While Campolindo was treated to multiple North Coast Section (NCS), NorCal, and State Championship games this year, the triumphs in the field of play did little to inspire spectators in the stands to clean up after themselves.
Soda cups, food wrappers, pool noodles, and pom poms highlight the debris that litters the bleachers after these games, carelessly left behind for someone else to eventually address. Such behavior on the part of student and parent spectators illustrates the sense of entitlement prevalent in the community.
Students approached by La Puma regarding their failure to pick up trash prior to departing from recent athletic contests voiced similar attitudes: It’s the custodian’s job to clean up their mess.
These same students also admitted they gave little thought to how their carelessness might impact anyone else. None of the students interviewed by La Puma appeared to have any understanding of the actual responsibilities and work loads of campus custodians. Nevertheless, they all seemed content to suggest that while they were free to celebrate by tossing confetti, throwing red powder, and decorating the stands with streamers, balloons, and the like, they were not responsible for dealing with the aftermath.
Campolindo’s school-day custodian, Jesus Paniagua, said, “they don’t think about how much garbage they leave.” Paniagua and the rest of the campus custodial crew actually spend many hours a day picking up garbage discarded by students in courtyard flower beds, hallways, classrooms, gymnasiums, and the athletic stadium.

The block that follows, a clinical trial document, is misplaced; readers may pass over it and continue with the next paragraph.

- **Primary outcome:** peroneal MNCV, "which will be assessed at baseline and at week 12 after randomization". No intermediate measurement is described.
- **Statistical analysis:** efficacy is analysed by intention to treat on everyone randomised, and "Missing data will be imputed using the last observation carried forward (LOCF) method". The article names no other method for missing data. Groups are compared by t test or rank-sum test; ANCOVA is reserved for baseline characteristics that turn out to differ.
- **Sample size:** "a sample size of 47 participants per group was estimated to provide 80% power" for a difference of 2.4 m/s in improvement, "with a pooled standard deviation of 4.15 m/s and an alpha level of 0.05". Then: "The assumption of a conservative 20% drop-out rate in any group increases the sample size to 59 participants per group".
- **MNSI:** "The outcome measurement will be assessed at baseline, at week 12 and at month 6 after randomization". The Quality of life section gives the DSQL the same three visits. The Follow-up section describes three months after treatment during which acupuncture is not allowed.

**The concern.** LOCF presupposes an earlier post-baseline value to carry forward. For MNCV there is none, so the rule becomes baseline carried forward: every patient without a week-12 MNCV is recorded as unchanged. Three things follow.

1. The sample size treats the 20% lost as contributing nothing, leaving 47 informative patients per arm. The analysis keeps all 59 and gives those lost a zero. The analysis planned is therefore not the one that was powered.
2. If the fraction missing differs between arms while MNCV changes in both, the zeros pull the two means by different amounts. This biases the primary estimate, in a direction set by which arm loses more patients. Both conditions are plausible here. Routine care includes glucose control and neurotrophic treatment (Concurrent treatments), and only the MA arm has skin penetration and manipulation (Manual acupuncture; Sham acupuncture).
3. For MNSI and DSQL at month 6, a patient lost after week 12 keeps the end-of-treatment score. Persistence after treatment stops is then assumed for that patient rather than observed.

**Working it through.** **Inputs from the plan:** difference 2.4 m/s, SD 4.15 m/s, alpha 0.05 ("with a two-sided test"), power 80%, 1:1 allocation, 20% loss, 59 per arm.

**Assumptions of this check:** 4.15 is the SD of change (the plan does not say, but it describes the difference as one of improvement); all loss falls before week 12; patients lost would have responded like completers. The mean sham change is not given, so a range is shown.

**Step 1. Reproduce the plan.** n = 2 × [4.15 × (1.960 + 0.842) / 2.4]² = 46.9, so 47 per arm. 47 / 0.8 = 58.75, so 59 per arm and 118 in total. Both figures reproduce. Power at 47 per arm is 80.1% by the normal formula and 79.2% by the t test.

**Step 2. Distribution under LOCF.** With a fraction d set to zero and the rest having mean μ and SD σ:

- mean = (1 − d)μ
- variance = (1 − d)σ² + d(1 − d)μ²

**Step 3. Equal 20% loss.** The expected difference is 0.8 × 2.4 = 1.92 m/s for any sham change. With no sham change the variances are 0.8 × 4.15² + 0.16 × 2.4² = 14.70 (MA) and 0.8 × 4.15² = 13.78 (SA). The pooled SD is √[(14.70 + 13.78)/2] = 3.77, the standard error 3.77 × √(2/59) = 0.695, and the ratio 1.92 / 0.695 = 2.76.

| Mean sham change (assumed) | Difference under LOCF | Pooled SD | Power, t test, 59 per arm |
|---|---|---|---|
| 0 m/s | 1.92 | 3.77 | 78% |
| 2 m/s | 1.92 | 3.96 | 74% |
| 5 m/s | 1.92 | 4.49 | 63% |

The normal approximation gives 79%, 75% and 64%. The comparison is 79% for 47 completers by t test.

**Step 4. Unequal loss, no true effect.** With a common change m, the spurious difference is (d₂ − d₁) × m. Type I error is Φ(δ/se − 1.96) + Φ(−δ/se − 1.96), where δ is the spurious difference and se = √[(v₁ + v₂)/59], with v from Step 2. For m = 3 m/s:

According to sophomore Marina Rago, students often forget to “be respectful of their own trash.”
“I once saw a student unwrap something from her lunch, look across the courtyard to the trash receptacle, and then crumple it up and shove it in a crack between the building and a support beam,” said La Puma Advisor Chuck Woolridge. “And her friends observed the whole thing without saying a word.”
Such behavior does little to dispel the notion that the Campolindo student body is populated by spoiled rich kids accustomed to being pampered by servants.
Not every student on campus exhibits this level of entitlement however. Freshman Raena Chan believes students need to take responsibility for their behavior, and Rago feels badly for the custodial staff who ends up taking extra time to clean up after the careless. According to Rago these students “make [custodians] work harder” than necessary.
Paniagua said, “It would be nice if they at least put just a little bit of trash in the trash cans.” That might allow custodial staff to spend more time providing other important services to the campus.